Are there any objective resources to estimate the ecological impact of various travel alternatives? Sites like Bahn.de offer to calculate it, but they obviously favour trains. I've asked a question on ferries on Travel SE, but didn't get a complete answer taking everything into account. For electrical trains it obviously depends on the mode the electricity is produced. Are there any canonical resources to decide about the trade-off between ecology and other factors when planning travel?
Long question, short answer: No.
There is nothing like an universal database on carbon footprints or similar. Of course there are a lot of websites which allow you to calculate the impact of - for example - travelling by plane or by car. But the actual calculation of such values is very complex and always comes along with a lot of research.
You mentioned the example of trains (Deutsche Bahn). Let's dig into it. What do we need to know for an objective estimation of your ecological impact?
- Model and size of train (ICE, IC, EC, RE, RB, S-Bahn, Tram, ...)
- Type of energy used (diesel, electricity, ...)
- Quantity of energy used
- Average speed, number of stops
- Number of passengers (occupancy)
With these accurate numbers you could calculate your ecological impact (carbon footprint) for traveling by train. I doubt that the Deutsche Bahn for instance is able to provide you with all these data. And even if they could, it's getting more complex. For example - if a train uses electricity - how do you know how the electricity was produced? It's a huge difference on the ecological impact if the train is powered by coal power plants or by renewable energy sources.
All you get is always some vague estimations. Let's have a look at flights. This is a very hot topic and a lot of sites on the internet offer some sort of calculators. Let's compare some.
One-way-flight Berlin (TXL) to Tel Aviv (TLV) - ca. 3,000km
- Carbon Footprint: 280kg CO2
- Terra Pass: 315kg CO2
- Carbon Neutral: 340kg CO2
- Travel Nav: 372kg CO2
- Atmosfair: 820kg CO2
The numbers above already tell you a lot about the "objective" nature of this issue.
Have a look at this one. This one allows you to adjust more parameters, for example type of plane and overall occupancy of the plane. Maybe a better resource. But still no full objective resource to estimate your travel impacts.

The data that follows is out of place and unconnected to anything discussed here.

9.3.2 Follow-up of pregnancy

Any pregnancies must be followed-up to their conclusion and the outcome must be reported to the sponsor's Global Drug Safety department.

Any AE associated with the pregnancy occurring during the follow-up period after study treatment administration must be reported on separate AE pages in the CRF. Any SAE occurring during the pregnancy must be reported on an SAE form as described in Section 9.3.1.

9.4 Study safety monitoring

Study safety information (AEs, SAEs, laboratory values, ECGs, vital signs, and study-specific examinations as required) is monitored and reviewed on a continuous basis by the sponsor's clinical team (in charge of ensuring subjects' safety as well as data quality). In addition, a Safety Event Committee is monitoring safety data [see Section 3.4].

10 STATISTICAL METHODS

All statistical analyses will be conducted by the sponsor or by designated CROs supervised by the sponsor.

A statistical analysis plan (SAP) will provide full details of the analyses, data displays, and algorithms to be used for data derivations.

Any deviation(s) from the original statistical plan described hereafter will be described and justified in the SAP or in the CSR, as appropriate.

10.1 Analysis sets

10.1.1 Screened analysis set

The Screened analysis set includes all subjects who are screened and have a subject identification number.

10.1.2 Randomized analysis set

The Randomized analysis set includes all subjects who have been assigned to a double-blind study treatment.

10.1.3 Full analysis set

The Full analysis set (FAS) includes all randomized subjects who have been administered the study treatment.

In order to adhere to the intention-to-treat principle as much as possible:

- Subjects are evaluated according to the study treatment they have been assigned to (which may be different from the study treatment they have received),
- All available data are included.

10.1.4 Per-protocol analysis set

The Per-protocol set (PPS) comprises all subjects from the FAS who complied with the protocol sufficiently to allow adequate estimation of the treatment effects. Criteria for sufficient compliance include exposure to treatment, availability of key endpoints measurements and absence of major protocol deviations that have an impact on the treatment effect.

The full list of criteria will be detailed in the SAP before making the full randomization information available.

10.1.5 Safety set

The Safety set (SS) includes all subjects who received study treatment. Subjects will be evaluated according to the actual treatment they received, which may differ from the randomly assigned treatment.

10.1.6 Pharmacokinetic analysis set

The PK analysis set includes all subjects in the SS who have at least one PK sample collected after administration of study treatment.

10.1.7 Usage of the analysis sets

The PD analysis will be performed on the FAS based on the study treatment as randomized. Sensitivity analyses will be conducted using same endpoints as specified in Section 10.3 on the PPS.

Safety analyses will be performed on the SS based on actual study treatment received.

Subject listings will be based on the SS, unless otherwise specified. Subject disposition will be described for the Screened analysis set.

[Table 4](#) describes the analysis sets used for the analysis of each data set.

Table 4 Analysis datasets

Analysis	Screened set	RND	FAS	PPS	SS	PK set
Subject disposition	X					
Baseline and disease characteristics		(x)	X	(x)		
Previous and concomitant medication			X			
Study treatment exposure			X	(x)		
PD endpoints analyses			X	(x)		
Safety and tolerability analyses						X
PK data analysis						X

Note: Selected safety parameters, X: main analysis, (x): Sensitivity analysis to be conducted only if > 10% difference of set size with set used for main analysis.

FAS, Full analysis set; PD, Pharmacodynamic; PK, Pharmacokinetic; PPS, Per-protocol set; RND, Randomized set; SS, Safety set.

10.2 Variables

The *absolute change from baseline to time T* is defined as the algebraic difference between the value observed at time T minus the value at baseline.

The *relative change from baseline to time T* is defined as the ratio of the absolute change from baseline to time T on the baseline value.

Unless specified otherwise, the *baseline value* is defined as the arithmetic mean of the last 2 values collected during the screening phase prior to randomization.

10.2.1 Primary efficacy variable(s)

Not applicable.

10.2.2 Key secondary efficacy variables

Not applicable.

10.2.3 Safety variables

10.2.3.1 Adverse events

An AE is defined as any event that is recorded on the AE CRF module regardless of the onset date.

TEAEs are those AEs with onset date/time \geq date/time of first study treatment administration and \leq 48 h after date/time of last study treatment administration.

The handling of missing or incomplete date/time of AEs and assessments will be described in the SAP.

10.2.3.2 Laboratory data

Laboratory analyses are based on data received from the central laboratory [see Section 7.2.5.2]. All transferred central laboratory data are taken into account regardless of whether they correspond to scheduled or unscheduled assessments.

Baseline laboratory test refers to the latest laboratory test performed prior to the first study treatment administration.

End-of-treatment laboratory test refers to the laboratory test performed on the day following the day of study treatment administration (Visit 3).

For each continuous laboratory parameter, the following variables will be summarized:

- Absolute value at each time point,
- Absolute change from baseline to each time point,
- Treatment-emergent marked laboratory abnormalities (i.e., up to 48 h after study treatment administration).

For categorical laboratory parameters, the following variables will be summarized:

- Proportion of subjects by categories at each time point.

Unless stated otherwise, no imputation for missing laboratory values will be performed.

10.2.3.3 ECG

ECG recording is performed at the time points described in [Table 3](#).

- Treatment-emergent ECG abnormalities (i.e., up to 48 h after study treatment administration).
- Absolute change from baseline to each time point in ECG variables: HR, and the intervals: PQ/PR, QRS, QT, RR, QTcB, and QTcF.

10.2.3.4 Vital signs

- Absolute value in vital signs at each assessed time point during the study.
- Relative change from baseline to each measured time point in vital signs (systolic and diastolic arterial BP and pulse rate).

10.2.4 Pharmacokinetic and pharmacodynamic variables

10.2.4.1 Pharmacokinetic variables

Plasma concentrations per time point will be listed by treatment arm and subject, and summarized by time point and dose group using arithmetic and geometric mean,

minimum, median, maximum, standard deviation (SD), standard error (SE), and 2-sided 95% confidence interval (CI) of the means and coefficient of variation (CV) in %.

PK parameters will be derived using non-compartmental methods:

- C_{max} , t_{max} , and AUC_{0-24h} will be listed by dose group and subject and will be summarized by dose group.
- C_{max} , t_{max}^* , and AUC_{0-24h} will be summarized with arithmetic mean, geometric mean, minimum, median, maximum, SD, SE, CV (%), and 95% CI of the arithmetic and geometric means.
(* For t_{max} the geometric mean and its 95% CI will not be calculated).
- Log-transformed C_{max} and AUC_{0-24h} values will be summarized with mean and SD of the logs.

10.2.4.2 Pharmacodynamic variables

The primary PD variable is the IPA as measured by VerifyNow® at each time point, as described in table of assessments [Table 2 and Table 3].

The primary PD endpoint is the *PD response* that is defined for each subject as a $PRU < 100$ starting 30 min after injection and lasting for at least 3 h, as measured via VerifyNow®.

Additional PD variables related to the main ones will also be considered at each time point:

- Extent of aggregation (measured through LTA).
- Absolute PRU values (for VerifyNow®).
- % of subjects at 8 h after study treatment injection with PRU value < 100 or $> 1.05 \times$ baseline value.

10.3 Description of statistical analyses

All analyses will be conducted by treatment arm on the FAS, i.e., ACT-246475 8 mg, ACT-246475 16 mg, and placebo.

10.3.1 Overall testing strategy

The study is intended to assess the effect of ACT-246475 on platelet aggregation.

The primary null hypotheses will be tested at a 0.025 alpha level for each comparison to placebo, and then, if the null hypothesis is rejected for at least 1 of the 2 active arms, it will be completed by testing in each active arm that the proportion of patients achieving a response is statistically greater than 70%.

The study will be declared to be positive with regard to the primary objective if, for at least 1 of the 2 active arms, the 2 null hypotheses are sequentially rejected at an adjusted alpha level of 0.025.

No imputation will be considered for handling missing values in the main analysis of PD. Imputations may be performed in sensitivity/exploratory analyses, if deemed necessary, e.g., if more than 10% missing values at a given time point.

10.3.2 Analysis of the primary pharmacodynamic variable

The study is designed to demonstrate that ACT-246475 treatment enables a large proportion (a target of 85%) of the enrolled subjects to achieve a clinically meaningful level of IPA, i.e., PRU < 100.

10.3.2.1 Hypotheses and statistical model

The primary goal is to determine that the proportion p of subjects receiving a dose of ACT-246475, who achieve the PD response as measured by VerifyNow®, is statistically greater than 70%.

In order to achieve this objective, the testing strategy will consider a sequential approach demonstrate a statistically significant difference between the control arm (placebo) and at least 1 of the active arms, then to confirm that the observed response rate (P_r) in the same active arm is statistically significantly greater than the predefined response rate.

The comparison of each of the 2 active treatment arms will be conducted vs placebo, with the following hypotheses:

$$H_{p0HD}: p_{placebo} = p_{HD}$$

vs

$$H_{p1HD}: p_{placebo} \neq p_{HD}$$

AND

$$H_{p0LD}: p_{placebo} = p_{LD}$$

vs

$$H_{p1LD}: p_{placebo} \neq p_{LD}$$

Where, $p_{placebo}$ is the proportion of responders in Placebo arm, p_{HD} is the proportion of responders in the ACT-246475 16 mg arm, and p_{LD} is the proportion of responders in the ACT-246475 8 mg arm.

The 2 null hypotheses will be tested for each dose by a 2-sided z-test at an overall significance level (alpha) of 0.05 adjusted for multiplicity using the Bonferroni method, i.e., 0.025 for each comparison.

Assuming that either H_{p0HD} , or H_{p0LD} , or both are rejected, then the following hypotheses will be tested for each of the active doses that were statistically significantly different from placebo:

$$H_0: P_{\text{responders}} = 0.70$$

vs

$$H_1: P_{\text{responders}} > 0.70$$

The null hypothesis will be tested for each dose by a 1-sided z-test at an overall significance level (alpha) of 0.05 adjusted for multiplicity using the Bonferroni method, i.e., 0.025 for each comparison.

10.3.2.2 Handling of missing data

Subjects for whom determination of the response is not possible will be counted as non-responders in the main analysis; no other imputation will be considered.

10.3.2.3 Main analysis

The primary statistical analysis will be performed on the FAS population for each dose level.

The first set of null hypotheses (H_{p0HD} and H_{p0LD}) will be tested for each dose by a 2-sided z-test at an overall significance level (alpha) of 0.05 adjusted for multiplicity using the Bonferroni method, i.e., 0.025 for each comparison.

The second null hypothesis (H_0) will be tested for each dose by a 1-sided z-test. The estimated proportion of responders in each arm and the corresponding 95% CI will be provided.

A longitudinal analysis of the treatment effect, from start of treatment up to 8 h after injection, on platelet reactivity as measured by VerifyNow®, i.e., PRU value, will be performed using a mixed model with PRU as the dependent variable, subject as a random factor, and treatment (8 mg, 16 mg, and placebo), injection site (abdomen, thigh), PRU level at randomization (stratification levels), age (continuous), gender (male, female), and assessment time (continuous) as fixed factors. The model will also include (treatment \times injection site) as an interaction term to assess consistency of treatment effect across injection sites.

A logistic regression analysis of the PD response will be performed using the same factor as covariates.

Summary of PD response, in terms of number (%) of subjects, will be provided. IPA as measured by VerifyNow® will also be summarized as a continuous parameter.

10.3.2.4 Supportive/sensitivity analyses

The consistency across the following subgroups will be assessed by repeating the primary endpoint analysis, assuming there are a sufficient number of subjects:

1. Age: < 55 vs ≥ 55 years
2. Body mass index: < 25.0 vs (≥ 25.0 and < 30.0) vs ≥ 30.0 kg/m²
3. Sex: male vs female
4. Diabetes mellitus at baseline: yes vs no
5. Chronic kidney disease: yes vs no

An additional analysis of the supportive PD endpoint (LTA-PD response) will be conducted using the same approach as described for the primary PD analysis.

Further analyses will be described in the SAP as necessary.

Well, I hope this is enough to answer your question and explained why I said "No" in the beginning. Calculating carbon footprints takes a lot of time for research or else you will only get very rough - sometimes unusable - estimates.
While this doesn't fully answer the question in terms of ecological impact, David MacKay provides a good chart of the energy use of various modes of transport, here.
I'll extract some figures from it (they're approximate, from me reading off the vertical axis). They refer to typical occupancy unless otherwise stated.
Note that, as pointed out by a commenter here, the first two figures are far too high - this may be a problem with reading off the very bottom of a linear y-axis scale. The others should be considered as approximate (but useful) estimates, rather than accurate results.
- Cycling: 2 kWh per 100 passenger km
- Walking: 4 kWh per 100 passenger km
- Tram: 10 kWh per 100 passenger km
- Electric train: 15 kWh per 100 passenger km (2 if full)
- Bus: 31 kWh per 100 passenger km (6 if full)
- Turboprop aircraft (full): 39 kWh per 100 passenger km
- Boeing 747: 52 kWh per 100 passenger km (42 if full)
- Car (single occupant): 80 kWh per 100 passenger km (20 if full)
- Range Rover: 112 kWh per 100 passenger km
- Helicopter or private jet: 150 kWh per 100 passenger km
Yes, there are such databases. These are Lifecycle Cost Assessment (LCA) databases.
They are very difficult and expensive to build, and expensive to maintain. And they exist. You'll need to do a web search for LCA database and your region, but they are out there.
The EU has several, for different purposes. Here's the LCA database from the EU Joint Research Centre. And this is a US one from NREL.
Note that it's rather difficult for air travel, because of the high uncertainties around the multipliers that should be applied to aviation emissions.
And for public transport generally, there's the rather vexing question of whether you should use short-run marginal cost, or long-run average cost. If it's a journey you are going to make frequently, then it's definitely average cost. If it's a one-off trip, and the provider has historically shown very few changes in supply in response to changes in demand, then maybe, just maybe, short-run marginal cost is relevant (but there are plenty of experts who'd disagree with me on that point, so take it with a large pinch of salt).